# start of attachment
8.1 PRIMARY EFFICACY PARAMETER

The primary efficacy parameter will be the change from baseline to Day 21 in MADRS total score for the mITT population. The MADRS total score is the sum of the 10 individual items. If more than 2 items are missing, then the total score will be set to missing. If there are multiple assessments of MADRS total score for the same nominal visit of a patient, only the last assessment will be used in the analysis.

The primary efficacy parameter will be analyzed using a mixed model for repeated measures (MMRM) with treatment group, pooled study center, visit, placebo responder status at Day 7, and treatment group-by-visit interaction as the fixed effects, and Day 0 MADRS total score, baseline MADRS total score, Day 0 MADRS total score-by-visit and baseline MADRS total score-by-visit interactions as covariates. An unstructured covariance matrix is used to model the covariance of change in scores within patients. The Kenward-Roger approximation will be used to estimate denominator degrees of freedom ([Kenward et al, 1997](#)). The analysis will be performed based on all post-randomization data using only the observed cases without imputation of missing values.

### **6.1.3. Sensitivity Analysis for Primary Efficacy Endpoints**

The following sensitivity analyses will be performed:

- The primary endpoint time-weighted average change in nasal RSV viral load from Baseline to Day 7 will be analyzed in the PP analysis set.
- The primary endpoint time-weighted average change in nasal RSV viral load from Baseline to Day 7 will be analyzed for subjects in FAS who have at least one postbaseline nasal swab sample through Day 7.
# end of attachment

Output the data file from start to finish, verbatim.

8.1 PRIMARY EFFICACY PARAMETER

The primary efficacy parameter will be the change from baseline to Day 21 in MADRS total score for the mITT population. The MADRS total score is the sum of the 10 individual items. If more than 2 items are missing, then the total score will be set to missing. If there are multiple assessments of MADRS total score for the same nominal visit of a patient, only the last assessment will be used in the analysis.

The primary efficacy parameter will be analyzed using a mixed model for repeated measures (MMRM) with treatment group, pooled study center, visit, placebo responder status at Day 7, and treatment group-by-visit interaction as the fixed effects, and Day 0 MADRS total score, baseline MADRS total score, Day 0 MADRS total score-by-visit and baseline MADRS total score-by-visit interactions as covariates. An unstructured covariance matrix is used to model the covariance of change in scores within patients. The Kenward-Roger approximation will be used to estimate denominator degrees of freedom ([Kenward et al, 1997](#)). The analysis will be performed based on all post-randomization data using only the observed cases without imputation of missing values.

### **6.1.3. Sensitivity Analysis for Primary Efficacy Endpoints**

The following sensitivity analyses will be performed:

- The primary endpoint time-weighted average change in nasal RSV viral load from Baseline to Day 7 will be analyzed in the PP analysis set.
- The primary endpoint time-weighted average change in nasal RSV viral load from Baseline to Day 7 will be analyzed for subjects in FAS who have at least one postbaseline nasal swab sample through Day 7.